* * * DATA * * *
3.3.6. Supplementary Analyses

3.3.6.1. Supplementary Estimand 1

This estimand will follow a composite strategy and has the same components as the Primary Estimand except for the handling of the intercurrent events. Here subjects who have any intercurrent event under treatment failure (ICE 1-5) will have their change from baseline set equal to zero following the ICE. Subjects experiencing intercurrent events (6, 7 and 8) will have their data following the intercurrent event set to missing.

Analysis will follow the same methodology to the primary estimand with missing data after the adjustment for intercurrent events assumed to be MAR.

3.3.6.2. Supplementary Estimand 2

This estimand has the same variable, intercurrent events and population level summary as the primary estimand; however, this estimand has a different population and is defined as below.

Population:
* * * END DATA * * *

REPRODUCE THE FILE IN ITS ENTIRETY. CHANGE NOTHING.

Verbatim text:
3.3.6. Supplementary Analyses

3.3.6.1. Supplementary Estimand 1

This estimand will follow a composite strategy and has the same components as the Primary Estimand except for the handling of the intercurrent events. Here subjects who have any intercurrent event under treatment failure (ICE 1-5) will have their change from baseline set equal to zero following the ICE. Subjects experiencing intercurrent events (6, 7 and 8) will have their data following the intercurrent event set to missing.

Analysis will follow the same methodology to the primary estimand with missing data after the adjustment for intercurrent events assumed to be MAR.

3.3.6.2. Supplementary Estimand 2

This estimand has the same variable, intercurrent events and population level summary as the primary estimand; however, this estimand has a different population and is defined as below.

Population: